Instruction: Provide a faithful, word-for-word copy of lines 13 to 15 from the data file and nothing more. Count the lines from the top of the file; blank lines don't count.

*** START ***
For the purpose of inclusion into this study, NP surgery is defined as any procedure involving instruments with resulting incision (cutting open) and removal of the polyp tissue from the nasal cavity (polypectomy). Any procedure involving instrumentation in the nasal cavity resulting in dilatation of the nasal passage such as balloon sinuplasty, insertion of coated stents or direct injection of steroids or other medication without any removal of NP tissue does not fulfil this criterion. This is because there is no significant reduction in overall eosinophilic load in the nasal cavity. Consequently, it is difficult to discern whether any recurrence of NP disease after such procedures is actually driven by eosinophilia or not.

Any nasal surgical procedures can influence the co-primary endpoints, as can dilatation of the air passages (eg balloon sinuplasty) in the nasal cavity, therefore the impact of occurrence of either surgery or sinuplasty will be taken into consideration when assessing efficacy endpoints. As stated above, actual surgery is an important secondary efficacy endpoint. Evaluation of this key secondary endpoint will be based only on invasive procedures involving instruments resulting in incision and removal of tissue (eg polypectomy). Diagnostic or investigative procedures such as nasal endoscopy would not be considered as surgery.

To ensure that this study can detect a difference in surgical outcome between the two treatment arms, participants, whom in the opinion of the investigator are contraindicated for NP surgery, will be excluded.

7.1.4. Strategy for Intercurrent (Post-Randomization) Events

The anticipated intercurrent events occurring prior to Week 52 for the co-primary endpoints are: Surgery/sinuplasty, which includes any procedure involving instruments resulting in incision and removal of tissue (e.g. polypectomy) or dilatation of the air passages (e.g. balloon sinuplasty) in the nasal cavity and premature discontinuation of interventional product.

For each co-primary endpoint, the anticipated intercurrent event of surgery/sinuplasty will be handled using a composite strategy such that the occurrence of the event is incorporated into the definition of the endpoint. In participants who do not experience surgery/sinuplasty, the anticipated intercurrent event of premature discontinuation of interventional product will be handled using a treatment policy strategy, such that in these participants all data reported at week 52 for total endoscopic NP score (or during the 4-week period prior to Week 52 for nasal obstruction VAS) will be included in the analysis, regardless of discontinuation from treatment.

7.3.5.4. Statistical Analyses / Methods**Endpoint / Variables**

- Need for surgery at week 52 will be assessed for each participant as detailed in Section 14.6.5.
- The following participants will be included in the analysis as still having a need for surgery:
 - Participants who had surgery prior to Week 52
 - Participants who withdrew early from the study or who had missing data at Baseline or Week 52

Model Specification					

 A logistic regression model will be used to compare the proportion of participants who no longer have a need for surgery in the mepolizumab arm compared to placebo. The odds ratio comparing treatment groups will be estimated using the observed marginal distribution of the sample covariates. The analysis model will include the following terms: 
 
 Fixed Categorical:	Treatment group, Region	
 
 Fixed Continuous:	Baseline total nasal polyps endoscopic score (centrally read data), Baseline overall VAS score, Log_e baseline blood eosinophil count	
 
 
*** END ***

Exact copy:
 A logistic regression model will be used to compare the proportion of participants who no longer have a need for surgery in the mepolizumab arm compared to placebo. The odds ratio comparing treatment groups will be estimated using the observed marginal distribution of the sample covariates. The analysis model will include the following terms: 
 
 Fixed Categorical:	Treatment group, Region	
 
 Fixed Continuous:	Baseline total nasal polyps endoscopic score (centrally read data), Baseline overall VAS score, Log_e baseline blood eosinophil count	
 
 